I still have piles I need to sift through as I make my way towards living with only a few suitcases worth of stuff total. Whenever I am reunited with my piles, I always take time (slowly but surely) to donate to Goodwill and the Salvation Army. My once giant pile is now getting smaller and smaller. It has been more of a process than I thought it would be though. I have found it hard to get rid of gifts, things I’ve collected during my travels, and the most random of things I build an attachment towards. I have several hoarders in my family, so I understand the attachment people build with things and the emotional aspects of “saying good bye” to belongings. Some folks in the travel community will brag at how easy it was for them to “quit their job, get rid of all their belongings, and move abroad.” I typically question if they actually mean they threw all their stuff in boxes and have it in storage, or if they legitimately got rid of everything. Was it really that easy? If they are young with no kids, perhaps they didn’t start with much to begin with? Overall, I’ve found this to be a difficult process and one that requires dedicated time and careful thought.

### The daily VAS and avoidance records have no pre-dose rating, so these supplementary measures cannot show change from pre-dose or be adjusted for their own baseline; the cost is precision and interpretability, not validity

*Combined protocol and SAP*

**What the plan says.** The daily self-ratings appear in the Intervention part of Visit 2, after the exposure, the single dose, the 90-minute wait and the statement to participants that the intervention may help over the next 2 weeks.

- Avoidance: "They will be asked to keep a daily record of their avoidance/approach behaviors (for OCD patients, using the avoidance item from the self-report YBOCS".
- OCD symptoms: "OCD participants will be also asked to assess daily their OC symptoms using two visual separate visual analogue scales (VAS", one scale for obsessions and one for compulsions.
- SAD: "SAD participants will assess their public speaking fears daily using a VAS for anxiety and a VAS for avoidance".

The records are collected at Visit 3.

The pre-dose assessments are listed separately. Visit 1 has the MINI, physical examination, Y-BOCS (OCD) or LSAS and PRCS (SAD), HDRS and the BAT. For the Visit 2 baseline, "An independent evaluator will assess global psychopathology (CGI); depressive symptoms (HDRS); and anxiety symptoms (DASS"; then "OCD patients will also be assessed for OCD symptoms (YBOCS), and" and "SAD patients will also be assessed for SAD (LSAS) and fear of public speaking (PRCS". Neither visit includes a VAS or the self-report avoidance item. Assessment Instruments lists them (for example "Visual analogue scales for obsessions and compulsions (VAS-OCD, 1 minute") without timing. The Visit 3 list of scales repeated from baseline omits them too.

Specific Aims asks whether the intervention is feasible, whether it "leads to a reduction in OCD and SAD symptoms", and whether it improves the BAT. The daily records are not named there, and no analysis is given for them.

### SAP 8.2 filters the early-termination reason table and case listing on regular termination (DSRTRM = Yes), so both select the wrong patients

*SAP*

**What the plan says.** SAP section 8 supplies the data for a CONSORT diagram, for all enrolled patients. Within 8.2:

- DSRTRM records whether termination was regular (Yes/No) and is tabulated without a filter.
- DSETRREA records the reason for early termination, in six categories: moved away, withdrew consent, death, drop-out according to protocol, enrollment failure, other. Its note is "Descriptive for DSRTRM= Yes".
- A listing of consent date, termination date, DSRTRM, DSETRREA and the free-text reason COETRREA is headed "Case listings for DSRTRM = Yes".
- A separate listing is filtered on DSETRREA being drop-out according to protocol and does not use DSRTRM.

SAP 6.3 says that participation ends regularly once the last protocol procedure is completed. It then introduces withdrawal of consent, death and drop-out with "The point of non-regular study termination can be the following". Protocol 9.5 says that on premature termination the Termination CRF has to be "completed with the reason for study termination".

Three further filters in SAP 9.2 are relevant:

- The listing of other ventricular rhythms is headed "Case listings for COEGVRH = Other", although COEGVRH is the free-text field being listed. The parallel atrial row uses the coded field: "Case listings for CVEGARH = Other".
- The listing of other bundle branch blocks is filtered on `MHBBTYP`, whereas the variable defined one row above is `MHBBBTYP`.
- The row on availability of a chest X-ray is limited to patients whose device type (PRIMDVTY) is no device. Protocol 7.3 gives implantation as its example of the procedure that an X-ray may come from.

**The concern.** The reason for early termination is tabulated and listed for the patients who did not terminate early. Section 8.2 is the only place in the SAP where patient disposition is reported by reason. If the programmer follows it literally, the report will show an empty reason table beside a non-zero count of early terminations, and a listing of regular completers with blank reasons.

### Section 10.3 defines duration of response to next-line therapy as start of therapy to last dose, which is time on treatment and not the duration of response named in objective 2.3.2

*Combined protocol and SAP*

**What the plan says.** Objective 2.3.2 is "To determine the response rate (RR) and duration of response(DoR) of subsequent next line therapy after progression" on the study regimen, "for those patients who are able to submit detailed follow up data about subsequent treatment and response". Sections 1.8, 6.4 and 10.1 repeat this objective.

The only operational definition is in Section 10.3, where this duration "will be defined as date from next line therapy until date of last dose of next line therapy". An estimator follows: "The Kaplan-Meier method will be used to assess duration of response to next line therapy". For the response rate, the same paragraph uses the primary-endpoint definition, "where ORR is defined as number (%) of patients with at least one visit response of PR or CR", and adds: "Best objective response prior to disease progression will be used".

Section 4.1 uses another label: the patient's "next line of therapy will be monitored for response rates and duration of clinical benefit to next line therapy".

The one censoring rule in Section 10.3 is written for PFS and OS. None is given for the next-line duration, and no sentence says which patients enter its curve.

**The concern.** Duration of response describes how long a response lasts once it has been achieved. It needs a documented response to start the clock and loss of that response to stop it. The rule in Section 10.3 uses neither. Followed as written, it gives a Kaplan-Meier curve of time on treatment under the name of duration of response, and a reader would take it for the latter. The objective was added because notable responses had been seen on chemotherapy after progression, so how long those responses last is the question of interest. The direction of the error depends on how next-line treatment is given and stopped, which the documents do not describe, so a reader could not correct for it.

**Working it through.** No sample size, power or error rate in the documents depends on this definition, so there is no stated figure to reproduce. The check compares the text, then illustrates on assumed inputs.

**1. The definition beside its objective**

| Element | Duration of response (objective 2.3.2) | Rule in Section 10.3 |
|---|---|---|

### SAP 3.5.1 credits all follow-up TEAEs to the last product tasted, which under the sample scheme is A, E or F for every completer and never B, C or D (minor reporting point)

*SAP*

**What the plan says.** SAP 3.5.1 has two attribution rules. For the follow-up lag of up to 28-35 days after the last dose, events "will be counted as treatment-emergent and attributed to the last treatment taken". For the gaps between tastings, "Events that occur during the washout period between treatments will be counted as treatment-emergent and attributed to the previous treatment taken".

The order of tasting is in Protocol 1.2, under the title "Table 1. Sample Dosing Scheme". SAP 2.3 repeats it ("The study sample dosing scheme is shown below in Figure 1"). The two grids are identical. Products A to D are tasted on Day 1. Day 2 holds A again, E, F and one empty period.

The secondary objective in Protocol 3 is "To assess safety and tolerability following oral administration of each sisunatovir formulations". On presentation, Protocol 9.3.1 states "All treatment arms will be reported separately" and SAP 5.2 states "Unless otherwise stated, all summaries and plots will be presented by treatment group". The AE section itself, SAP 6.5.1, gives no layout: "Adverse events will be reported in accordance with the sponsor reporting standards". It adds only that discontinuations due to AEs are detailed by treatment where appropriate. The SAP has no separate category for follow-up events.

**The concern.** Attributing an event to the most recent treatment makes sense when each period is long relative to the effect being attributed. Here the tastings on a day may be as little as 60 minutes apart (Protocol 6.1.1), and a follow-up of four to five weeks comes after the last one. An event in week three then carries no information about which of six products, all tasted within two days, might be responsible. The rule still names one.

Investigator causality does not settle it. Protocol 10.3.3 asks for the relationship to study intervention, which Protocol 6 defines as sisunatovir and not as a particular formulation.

It’s been a long road but it has been worth it through and through. As mentioned earlier, minimalism isn’t all about decluttering. My priorities have shifted since I became a peripatetic to focus my “here and now” on adventure and travel.
These have always been values of mine but I have been placing more emphasis on them. Based on this, I now have more money and time spent on adventure versus things which has contributed to allowing me to live everywhere and anywhere. I have redefined “shopping sprees” as window shopping. If you have a similar goal to become more of a minimalist, my biggest tip I can offer is to approach this in phases and baby steps. Get as much done as you can, take a break, and get back into it with a fresh mind.